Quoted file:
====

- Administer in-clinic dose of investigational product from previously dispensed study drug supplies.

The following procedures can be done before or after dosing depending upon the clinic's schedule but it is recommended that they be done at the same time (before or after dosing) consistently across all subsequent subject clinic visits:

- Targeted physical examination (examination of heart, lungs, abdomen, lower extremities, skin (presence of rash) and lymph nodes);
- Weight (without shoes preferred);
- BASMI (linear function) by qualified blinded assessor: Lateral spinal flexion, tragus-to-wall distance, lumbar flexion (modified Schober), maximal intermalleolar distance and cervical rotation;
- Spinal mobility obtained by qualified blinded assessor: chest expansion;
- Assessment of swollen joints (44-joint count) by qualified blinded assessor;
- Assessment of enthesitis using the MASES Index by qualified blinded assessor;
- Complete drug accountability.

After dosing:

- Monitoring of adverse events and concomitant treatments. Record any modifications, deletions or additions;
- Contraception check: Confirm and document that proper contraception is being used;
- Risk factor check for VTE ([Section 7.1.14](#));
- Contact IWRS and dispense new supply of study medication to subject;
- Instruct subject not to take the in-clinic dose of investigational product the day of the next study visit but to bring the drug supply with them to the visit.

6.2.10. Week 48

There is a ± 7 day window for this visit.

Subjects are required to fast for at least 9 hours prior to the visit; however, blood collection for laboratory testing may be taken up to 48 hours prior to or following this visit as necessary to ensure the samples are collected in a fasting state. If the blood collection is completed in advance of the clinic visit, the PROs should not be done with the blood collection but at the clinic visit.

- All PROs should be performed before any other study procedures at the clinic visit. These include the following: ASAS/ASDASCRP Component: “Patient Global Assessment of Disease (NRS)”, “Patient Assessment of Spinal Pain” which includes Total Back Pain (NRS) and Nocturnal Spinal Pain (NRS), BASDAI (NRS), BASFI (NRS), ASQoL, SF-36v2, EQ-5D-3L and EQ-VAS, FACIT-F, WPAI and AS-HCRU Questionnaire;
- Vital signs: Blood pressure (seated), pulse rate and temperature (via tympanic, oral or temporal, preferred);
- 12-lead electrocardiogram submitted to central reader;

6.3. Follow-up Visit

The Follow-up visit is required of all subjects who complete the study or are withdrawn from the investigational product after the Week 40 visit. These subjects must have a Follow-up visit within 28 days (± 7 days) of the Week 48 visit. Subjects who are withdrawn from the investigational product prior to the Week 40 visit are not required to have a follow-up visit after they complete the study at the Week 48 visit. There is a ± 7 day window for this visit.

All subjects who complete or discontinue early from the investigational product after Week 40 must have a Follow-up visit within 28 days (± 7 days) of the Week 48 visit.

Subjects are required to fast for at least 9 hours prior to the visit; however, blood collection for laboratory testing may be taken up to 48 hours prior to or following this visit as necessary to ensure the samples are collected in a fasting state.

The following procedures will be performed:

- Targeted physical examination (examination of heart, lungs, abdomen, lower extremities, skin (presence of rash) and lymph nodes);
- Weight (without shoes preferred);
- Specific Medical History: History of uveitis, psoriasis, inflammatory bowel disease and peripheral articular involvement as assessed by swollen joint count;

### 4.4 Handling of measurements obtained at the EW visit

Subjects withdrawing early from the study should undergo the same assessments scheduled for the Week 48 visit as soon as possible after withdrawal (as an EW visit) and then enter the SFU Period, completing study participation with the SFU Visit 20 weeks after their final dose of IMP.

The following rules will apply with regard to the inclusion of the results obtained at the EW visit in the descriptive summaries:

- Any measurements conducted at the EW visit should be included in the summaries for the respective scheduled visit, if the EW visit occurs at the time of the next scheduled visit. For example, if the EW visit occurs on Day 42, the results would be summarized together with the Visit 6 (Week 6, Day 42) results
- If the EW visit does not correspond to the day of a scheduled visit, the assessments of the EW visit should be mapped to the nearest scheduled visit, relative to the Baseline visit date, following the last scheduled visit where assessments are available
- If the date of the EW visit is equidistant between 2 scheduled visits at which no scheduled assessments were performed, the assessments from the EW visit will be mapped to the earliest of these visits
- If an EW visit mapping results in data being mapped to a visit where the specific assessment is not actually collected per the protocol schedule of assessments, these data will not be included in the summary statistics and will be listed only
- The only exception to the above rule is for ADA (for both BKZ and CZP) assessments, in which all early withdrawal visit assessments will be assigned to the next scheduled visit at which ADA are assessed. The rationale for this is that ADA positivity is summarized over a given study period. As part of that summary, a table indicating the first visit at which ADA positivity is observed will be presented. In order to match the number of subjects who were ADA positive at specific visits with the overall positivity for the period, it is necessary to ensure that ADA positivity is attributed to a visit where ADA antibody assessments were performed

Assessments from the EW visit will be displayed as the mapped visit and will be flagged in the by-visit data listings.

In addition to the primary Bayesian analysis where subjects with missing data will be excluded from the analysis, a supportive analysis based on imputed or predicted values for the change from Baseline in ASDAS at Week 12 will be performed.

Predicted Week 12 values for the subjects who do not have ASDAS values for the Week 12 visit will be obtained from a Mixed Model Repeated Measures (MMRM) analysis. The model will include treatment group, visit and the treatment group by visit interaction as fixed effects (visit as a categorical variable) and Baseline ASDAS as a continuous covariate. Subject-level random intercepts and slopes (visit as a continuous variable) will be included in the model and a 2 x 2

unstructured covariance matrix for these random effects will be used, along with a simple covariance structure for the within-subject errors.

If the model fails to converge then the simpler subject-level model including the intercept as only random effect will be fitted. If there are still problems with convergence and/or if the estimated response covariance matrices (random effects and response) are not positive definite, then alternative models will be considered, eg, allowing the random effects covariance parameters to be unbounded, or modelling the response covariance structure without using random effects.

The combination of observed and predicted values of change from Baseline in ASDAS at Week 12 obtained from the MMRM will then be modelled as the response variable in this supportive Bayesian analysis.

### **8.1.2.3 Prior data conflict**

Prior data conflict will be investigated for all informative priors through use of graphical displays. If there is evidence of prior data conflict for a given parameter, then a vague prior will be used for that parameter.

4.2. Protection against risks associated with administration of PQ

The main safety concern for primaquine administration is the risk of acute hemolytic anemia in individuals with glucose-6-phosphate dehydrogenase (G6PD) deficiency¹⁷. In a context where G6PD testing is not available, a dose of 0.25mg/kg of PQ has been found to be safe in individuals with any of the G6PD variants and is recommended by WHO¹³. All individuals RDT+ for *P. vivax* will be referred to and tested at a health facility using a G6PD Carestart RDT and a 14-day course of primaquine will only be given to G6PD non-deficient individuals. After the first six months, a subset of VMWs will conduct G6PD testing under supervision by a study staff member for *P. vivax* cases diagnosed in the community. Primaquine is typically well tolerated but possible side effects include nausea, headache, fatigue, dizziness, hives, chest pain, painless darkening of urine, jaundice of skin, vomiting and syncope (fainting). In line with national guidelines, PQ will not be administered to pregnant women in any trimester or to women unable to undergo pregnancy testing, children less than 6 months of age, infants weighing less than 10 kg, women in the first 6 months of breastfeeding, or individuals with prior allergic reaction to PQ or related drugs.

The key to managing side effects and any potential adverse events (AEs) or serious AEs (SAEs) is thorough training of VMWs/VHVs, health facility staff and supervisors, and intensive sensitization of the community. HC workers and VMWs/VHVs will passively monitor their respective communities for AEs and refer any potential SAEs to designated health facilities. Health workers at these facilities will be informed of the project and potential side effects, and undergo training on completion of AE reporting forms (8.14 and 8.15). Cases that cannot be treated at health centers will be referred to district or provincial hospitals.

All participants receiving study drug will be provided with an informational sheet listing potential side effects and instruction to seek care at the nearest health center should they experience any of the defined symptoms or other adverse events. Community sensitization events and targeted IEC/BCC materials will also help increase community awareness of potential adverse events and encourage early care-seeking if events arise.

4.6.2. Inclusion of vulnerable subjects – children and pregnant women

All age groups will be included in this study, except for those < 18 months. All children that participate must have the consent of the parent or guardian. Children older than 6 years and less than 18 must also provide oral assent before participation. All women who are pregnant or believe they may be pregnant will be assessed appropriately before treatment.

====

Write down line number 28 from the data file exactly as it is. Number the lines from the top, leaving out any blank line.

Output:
- Weight (without shoes preferred);